2009 Ford Escape Hybrid
2009 Ford Escape Hybrid. Click image to enlarge

By Jim Kerr; photos by James Bergeron

With gas prices continually climbing, motorists are looking for ways to save at the pumps. Some of us could drive less or drive smaller vehicles, but for others there is little choice: they need a vehicle that will meet the needs of family and family errands; a hybrid SUV may be the answer.

GM introduced a full size Tahoe hybrid this year and Toyota and Lexus offer the mid-size Highlander and RX400h, but the most popular hybrid SUVs are compact SUV’s like the Saturn Vue and Ford Escape. The regular Escape has been the best selling compact SUV vehicle in a very competitive class for the past five years. Perhaps that is why the current Ford Escape Hybrid is selling so well too.

Last year Ford introduced a new Escape design and many of the benefits of the new body design were incorporated on the 2008 Escape Hybrid. However, the hybrid powertrain didn’t see many changes. Over the past year, Ford engineers concentrated on improving the powertrain to make the 2009 Escape Hybrid an even better vehicle.

2009 Ford Escape Hybrid Electric Drive Assist
2009 Ford Escape Hybrid Electric Drive Assist. Click image to enlarge

To start with, they put a new engine under the hood. A 2.5-litre four-cylinder with variable intake valve timing adds 11 percent more power than the 2008 2.3-litre engine, which increases performance but reduces fuel consumption at the same time. This engine is available on all Escape models, but the Escape Hybrid gets a special version. The Hybrid uses an Atkinson Cycle design in combination with variable valve timing.

The Atkinson Cycle is a modification of the conventional four-stroke engine cycle. On a conventional engine, the intake valve opens as the piston moves down in the cylinder. As the piston starts to move back up, the intake valve closes so the air fuel mixture can be compressed. The piston reaches the top, where the air/fuel mixture is ignited, forcing the piston down on the power stroke. Finally, the piston is pushed back up again with the exhaust valve open to force the burned gases out the tailpipe. This cycle of intake, compression, power and exhaust repeats itself in every cylinder nearly a thousand times a minute at highway cruising speed.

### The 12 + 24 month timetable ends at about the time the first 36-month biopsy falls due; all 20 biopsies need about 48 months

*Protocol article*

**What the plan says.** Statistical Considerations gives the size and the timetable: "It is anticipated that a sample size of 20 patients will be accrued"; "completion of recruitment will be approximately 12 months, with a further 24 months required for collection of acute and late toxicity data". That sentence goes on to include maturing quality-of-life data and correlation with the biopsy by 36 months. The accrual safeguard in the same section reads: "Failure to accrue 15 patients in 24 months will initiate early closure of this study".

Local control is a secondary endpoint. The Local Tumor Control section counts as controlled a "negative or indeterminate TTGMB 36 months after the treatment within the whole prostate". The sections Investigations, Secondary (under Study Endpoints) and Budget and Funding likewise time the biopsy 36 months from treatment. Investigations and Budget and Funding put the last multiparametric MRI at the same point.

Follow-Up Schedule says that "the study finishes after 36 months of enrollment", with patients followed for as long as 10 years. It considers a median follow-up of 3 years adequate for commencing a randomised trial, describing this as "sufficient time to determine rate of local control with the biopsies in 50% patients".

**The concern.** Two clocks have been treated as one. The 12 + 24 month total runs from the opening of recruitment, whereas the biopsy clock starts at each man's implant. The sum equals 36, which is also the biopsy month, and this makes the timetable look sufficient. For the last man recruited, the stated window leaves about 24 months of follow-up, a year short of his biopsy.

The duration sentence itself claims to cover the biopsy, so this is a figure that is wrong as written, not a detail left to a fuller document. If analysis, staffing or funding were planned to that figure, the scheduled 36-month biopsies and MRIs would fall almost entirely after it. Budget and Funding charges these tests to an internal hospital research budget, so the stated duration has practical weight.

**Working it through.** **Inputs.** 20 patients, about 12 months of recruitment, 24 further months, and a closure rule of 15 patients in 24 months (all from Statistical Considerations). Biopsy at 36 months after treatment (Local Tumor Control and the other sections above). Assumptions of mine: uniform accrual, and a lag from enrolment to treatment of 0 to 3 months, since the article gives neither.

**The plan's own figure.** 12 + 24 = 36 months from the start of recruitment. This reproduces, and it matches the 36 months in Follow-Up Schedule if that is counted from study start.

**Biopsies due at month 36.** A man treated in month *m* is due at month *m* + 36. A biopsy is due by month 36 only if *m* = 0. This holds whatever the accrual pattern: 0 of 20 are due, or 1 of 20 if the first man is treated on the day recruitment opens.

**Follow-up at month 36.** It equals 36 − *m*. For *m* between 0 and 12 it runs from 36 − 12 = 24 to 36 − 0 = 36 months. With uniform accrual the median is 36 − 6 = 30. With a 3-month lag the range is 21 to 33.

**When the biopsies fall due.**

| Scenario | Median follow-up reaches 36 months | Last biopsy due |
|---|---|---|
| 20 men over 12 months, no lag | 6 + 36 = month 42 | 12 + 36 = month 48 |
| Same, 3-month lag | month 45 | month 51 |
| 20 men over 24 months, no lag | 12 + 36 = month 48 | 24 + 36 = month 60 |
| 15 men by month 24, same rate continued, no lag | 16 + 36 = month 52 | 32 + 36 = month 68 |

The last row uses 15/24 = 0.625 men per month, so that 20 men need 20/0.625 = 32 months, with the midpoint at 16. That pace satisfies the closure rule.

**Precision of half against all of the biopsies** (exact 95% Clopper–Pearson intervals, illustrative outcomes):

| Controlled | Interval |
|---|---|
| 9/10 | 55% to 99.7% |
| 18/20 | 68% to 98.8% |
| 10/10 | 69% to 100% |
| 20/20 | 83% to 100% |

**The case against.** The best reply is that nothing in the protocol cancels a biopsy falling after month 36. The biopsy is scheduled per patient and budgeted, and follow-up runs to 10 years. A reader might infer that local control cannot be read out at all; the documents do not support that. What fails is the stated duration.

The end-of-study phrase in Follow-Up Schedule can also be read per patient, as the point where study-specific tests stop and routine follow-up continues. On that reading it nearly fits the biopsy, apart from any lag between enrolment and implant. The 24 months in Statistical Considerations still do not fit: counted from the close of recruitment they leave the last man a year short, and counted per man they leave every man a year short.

2009 Ford Escape Hybrid Battery Pack
2009 Ford Escape Hybrid Drive information display
2009 Ford Escape Hybrid Battery Pack (top); 2009 Ford Escape Hybrid Drive information display. Click image to enlarge

The Atkinson cycle changes the intake and compression stroke by changing the timing of the intake valve closing. Instead of closing the intake valve at the end of the intake stroke, the valve is held open much longer. This allows the piston to rise without compressing the gases as much, which reduce pumping losses (the power needed to compress the mixture). As the piston moves further up the compression stroke, the intake valve finally closes to compress the mixture. Variable valve timing helps optimize this at all engine rpm.

Closing the intake valve later would seem to reduce power output, but really only has much effect at lower engine speeds. At higher rpm, there isn’t much time for the air to change direction so effective compression remains high. To help compensate for power losses at low rpm, the engine has higher compression ratios to increase cylinder pressure.

The Atkinson cycle works well when combined with the Hybrid’s electric motors. Electric motors produce strong torque at low rpm to assist the gasoline engine when it is at low rpm. At higher rpm, electric motors don’t have as much torque but the gasoline engine torque is stronger. The two make a good combination.

The Escape Hybrid’s e-CVT transaxle, which utilizes two electric motor/generator units remains largely unchanged as does the 330-volt nickel metal hydride battery pack, but the Escape Hybrid is now programmed to operate on electric only at speeds up to about 60 km/h.

Hybrid technology improvements are coming fast and furious. Much of it will come from improved programming and battery technology, but matching the right gasoline engine and electric motor technology is just as important. The Hybrid is one answer to increased fuel costs.

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